For several weeks, I’ve been anxiously awaiting the arrival of the U.S. Consulate at my high school. Well, they came, they saw, and they rolled out before I even had time to pledge allegiance to the Consul’s flag pin.
Here’s the background: About 45 high schoolers from around the world are chosen each year to participate in a month-long conference in the U.S. that will remain unnamed on this blog. (Hey, I don’t want to get sued.) It’s a fascinating project that allows globally-minded leaders to get together to discuss current issues while getting a free summer trip to the states. Some kids at my school were tapped to take part in the application process, which includes a tête à tête interview with the regional American Consulate. These kids have to be not only engaged individuals with top grades and legitimate reasons to want to experience American culture, but they have to be able to express all of that in the program’s lingua franca: English.
So we’ve been practicing. I took some extra time the past few weeks to ensure that the seven candidates knew how to conduct themselves in an American-style interview (snappy business casual attire, shake hands instead of chest-bumping, etc.) and express their main points clearly (keep the main thing the main thing, don’t quote Breaking Bad unless absolutely relevant, etc.). By the day of the Consular visit, they were shaking like leaves on so many proverbial trees, and they were totally ready.
So the Consulate (which consisted of two people) showed up at about 9 AM and started meeting the candidates. I stood outside the interview space and acted as moral support the whole morning as each kid hyperventilated on his or her way through the door. As per usual with anything on a tight schedule, the interviews went waaaay over time and we were rushing to get the meetings over so the visitors could get to their next engagement- a conference on Franco-American relations with about a hundred of the high school’s seniors.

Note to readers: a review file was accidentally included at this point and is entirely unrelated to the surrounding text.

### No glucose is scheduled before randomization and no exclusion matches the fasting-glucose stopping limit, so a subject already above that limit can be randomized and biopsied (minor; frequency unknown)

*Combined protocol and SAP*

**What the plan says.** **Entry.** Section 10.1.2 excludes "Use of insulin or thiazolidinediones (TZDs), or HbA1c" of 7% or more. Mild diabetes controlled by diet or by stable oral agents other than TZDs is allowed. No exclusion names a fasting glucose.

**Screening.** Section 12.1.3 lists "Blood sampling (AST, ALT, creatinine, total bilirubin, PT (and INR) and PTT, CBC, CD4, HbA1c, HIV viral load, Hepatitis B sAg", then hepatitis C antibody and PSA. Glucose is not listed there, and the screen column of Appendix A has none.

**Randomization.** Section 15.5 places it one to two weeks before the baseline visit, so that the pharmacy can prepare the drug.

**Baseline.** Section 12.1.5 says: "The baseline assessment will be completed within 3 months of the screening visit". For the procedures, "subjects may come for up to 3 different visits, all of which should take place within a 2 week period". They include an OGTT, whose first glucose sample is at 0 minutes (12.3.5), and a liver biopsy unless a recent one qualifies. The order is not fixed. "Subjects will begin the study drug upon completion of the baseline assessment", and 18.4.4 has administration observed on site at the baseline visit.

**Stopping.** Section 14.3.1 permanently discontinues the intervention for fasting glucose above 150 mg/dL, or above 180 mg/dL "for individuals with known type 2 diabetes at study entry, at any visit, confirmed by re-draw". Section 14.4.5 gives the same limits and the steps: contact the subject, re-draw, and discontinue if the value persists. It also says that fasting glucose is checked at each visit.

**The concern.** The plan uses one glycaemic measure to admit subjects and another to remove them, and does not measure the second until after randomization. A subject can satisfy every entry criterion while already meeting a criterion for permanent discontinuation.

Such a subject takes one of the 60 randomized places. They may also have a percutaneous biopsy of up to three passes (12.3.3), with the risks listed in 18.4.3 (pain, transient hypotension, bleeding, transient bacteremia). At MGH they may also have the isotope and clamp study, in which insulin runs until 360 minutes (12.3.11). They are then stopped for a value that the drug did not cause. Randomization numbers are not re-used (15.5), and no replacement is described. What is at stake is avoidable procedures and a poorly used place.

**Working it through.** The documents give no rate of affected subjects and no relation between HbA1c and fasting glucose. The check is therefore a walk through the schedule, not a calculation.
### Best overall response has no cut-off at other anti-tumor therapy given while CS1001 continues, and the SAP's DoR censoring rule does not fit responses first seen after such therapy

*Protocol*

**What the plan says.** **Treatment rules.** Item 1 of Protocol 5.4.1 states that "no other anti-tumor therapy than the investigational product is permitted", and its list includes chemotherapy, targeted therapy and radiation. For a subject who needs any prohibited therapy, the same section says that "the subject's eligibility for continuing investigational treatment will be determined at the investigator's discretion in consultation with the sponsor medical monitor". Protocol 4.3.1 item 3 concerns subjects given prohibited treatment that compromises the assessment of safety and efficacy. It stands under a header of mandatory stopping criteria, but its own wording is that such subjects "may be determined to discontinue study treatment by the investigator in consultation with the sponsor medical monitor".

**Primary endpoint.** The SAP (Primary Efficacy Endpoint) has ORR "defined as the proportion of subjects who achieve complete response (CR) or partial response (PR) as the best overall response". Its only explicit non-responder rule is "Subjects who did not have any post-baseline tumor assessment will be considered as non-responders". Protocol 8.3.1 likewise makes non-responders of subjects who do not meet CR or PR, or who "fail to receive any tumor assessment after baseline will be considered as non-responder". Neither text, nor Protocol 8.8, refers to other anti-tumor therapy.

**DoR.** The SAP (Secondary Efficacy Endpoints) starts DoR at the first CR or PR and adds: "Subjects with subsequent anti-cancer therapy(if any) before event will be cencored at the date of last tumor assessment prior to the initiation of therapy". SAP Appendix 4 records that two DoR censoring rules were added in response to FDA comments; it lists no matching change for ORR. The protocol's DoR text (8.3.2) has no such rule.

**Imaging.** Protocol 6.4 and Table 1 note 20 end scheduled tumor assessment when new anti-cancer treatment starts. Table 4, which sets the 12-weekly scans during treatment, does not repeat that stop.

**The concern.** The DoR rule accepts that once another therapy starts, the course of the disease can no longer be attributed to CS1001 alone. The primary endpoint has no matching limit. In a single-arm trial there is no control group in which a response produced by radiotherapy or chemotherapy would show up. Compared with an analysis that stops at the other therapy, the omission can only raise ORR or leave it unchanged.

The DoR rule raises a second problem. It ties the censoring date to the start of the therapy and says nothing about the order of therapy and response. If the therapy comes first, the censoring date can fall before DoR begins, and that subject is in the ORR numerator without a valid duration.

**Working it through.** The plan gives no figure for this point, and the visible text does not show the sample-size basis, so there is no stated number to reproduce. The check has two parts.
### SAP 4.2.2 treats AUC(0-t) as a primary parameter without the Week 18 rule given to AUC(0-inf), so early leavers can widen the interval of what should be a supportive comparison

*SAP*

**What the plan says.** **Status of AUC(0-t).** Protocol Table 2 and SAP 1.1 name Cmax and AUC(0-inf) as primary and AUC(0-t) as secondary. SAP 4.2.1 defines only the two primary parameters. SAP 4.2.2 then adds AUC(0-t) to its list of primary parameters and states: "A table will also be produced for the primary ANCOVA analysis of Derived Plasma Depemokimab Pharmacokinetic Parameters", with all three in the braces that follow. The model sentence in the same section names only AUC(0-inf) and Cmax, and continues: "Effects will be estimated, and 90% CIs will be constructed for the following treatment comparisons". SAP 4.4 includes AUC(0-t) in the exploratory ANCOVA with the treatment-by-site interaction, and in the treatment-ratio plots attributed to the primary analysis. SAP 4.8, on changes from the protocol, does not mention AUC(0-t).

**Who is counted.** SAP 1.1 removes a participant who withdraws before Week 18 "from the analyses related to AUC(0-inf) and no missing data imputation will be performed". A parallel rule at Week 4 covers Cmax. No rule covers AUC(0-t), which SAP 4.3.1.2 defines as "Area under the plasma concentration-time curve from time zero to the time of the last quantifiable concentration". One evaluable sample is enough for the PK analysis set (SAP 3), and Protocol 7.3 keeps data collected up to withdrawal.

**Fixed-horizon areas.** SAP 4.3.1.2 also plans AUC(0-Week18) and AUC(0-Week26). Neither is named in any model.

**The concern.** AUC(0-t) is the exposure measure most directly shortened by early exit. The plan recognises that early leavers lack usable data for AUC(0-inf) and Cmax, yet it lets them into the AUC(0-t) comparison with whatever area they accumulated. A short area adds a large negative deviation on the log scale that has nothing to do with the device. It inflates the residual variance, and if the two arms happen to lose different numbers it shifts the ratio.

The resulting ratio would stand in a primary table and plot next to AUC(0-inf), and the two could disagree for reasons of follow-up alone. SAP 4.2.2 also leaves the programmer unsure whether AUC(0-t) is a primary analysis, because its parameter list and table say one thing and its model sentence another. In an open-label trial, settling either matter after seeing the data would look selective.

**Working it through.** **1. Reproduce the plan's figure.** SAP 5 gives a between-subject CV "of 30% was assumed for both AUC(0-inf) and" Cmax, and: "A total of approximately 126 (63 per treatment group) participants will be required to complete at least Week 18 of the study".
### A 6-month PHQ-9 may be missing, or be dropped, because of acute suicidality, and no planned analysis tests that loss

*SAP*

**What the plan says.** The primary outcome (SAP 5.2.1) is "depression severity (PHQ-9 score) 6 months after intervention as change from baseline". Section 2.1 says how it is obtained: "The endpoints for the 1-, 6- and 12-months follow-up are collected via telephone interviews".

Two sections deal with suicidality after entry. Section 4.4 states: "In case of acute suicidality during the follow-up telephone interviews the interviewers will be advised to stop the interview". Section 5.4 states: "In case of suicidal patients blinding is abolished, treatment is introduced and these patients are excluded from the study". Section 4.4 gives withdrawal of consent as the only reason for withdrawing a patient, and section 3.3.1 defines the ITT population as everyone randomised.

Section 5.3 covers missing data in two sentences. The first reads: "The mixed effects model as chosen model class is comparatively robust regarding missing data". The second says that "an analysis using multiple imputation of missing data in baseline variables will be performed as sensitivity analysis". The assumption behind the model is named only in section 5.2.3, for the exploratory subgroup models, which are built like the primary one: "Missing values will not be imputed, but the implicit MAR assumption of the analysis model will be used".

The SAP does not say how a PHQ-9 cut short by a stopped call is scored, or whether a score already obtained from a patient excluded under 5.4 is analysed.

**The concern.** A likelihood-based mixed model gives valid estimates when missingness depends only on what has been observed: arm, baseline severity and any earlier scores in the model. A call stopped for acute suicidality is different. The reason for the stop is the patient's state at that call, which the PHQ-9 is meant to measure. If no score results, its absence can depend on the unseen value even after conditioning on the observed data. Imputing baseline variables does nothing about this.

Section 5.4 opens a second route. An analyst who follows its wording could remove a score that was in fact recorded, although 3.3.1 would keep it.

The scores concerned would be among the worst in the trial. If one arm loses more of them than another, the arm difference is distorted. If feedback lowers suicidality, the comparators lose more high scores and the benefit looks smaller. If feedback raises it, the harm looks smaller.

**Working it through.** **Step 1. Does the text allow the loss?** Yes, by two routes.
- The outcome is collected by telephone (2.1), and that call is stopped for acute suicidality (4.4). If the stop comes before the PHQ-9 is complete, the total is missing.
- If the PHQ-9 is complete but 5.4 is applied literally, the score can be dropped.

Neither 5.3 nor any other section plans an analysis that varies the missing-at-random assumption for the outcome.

This “conference” ended up being a recitation of literally every single link between the US and France since 1776, facilitated by the worst Powerpoint presentation I’ve ever seen, followed by a blanket “thank you” by the Consul for everything France did to help make America da best kuntrie evarr. I was pretty disappointed. It was probably relatively interesting to the students, who hadn’t heard it all before and are likely less OCD than me about how images should be centered on slideshows, but for the cynics in the room, it was mostly disappointing, and felt more like an advertisement for the U.S. than a spontaneous exchange of ideas about international relations.
I was still hopeful, though, and incredibly psyched to be invited to a private lunch meeting with the consul, the school principal, and several other English teachers. I’d looked forward to it all day while I was standing outside waiting on other people and giggling through the American study abroad advertisement. Unfortunately, a bunch of other profs gatecrashed and basically made it almost impossible to speak to the consul or anyone else at the luncheon. I know I have some weird pet peeves, but it was beyond my intercultural abilities at that point in the day to empathize with the insane rudeness of inviting oneself to a private meal. Beyond that nonsense, we weren’t there just to nosh and chitchat, but to debrief on the students’ interviews and provide further details so that the consul could eventually make the decision for which kid will get to go on the trip of a lifetime.
I. Couldn’t. Even.
Meh. It was certainly an exciting day, and a very successful one for the students who worked tirelessly to prepare for it, but less than wonderful for the poor little English Assistant who had hoped to schmooze with the Consul so her pending State Department application would be well received. Let this be a lesson to us all. Or, at least, those of us who tend to get overly excited about events that have nothing to do with us.